They say you learn something new every day.

I have an Amazon Associates account. I’ll put my hands up and admit it – sometimes I try to make some money. Sue me! (Well, don’t that would be a bit ironic, seeing how as what I’m trying to do is get some money, not lose it). Maybe the internet doesn’t think too highly of this, and it makes me a bit of an advertising weasel. But hey, we’re all those these days, whether we like it or not.

The good thing with Amazon Associates is that it’s not blatant marketing. You just put a link to an Amazon product and if anyone buys it, you get a small percentage of the sale.

Some of you may be thinking that this could produce a conflict of interests, since it’s in your interests to say “this is great, oh and by the way, here’s a link to buy it on Amazon, which you should totally do if you’re not an idiot.” However, Amazon sells everything. So if you’re writing about something you like anyway, you’ll be able to find it on Amazon, so as long as you do it that way, rather than linking to the most expensive thing you can find on Amazon.

However, the problem is, I’m very lazy. And converting the standard Amazon link to an Associates link is sometimes a bit of a pain.

So I thought I’d have a look at the Associate links and figure out how they work. It seems each item on Amazon has a 10 digit alpha-numeric ID number.

For example, the link to the book I’m reading at the moment (Emma Forrest’s Your Voice in My Head, which really is very good and I strongly recommend it), is:

http://www.amazon.co.uk/Your-Voice-Head-Emma-Forrest/dp/1408808218/ref=sr_1_1?ie=UTF8&qid=1326224120&sr=8-1

 And the ID number is 1408808218

To convert this to an associate link (so I get a teeny, weeny little bit of the money), you need to add that ID into this template link, (twice):

http://www.amazon.co.uk/gp/product/ 1408808218 /ref=as_li_qf_sp_asin_tl?ie=UTF8&tag=imagedisse-21&linkCode=as2&camp=1634&creative=6738&creativeASIN= 1408808218

That’s neat. However, I’m not quite sure it’s simple enough. In actual fact, during the course of writing this, I discovered Amazon have an Associates bar you can turn on, which allows you to click to generate the links while searching Amazon.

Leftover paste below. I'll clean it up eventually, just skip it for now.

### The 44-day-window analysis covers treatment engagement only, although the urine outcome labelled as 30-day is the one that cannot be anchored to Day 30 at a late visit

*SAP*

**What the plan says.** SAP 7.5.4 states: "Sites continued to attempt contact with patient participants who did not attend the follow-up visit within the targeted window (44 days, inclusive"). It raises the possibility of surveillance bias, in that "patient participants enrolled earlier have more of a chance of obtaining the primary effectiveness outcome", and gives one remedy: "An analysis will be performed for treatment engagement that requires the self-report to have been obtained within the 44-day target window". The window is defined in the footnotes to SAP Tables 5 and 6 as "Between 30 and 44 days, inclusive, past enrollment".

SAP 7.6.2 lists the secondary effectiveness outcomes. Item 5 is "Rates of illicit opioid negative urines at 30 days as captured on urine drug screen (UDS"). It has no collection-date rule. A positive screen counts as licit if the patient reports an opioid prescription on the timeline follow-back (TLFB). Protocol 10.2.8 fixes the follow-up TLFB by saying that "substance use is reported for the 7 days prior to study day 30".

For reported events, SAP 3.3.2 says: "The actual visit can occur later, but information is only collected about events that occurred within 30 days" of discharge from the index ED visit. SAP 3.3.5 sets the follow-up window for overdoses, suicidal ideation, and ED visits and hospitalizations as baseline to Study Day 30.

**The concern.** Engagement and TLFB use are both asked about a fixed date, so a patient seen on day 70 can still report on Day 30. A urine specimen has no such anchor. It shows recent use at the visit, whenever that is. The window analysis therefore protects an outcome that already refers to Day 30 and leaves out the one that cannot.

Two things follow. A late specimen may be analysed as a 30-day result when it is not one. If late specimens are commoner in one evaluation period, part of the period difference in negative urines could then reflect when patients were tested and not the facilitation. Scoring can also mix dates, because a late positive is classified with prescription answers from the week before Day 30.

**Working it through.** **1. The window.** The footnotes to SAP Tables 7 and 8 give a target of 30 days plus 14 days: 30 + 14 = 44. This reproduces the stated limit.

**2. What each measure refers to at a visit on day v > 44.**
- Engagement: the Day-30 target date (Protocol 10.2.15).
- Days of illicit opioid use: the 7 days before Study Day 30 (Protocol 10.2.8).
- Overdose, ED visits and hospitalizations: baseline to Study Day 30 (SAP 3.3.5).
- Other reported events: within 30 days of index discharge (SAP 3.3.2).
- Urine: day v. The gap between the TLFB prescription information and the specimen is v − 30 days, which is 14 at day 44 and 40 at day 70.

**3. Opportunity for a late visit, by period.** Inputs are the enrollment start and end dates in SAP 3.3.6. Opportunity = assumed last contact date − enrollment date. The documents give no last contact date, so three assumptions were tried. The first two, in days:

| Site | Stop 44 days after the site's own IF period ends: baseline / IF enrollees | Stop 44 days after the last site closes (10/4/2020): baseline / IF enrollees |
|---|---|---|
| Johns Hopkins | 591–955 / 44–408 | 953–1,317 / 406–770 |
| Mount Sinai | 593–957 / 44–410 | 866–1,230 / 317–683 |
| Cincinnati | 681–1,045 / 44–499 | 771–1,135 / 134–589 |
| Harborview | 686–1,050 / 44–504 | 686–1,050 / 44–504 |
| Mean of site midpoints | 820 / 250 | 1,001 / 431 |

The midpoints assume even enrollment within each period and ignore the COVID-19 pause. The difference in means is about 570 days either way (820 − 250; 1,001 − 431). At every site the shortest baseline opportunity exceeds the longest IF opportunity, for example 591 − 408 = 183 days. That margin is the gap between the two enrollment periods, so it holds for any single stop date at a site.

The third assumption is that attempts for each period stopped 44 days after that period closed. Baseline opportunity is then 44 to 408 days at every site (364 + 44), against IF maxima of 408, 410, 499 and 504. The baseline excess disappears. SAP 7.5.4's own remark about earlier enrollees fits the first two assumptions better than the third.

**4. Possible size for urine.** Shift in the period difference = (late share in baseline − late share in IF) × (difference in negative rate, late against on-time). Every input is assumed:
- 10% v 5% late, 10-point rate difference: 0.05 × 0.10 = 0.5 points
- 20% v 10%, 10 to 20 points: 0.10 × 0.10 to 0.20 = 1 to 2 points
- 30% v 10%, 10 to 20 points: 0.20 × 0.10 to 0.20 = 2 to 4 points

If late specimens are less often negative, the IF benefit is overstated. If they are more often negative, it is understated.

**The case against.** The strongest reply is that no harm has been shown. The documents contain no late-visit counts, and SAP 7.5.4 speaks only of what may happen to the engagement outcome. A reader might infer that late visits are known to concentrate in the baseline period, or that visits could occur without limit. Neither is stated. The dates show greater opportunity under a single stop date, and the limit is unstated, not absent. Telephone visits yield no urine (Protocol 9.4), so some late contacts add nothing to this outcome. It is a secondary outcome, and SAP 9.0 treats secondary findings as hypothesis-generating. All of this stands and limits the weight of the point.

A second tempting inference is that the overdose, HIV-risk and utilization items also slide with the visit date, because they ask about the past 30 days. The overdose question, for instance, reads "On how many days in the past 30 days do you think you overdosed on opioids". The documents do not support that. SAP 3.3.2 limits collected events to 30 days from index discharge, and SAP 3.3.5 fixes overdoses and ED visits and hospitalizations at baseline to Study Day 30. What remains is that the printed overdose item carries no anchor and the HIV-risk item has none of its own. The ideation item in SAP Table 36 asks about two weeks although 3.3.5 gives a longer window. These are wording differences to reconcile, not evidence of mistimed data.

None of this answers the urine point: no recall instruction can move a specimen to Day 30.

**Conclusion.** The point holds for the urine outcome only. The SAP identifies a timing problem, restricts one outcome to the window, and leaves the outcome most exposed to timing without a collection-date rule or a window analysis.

Amazon already let you do this

So that, in fact, is problem solved. However, now I’ve started looking at this, I thought I’d finish off my learning. As Jeff Atwood says:

Don’t Reinvent The Wheel, Unless You Plan on Learning More About Wheels

Well, I’ve come this far, maybe it wouldn’t be too bad to learn a bit more about wheels. Always helps if you ever need to fix one.

I’ve noticing an increasing number of sites saying “drag this button onto your bookmark bar”.

There's loads of these around!

I know it takes advantage of some sort of weird javascript hack, but I thought it was time to see if I could create my own today.

In actual fact, it was easier than I thought:

// You need to begin with javascript and then a colon
javascript:

// This gets the URL of the current document
var url=document.location.href,

// This trims out the link to leave just the product ID
id=url.substr(url.indexOf(‘dp/’)+3,10);

// Echos out the new link
alert(“http://www.amazon.co.uk/gp/product/” + id + “/ref=as_li_ss_tl?ie=UTF8&tag=imagedisse-21&linkCode=as2&camp=1634&creative=19450&creativeASIN=” + id)

You need to put it all onto one line, but other than that you’re away. And once you’ve got this there are loads of possibilities for extending it further.

In actual fact, now that I’ve realised the Amazon associates bar does this for you, I probably won’t bother with this, but I’ll definitely look at doing something with this in the future.

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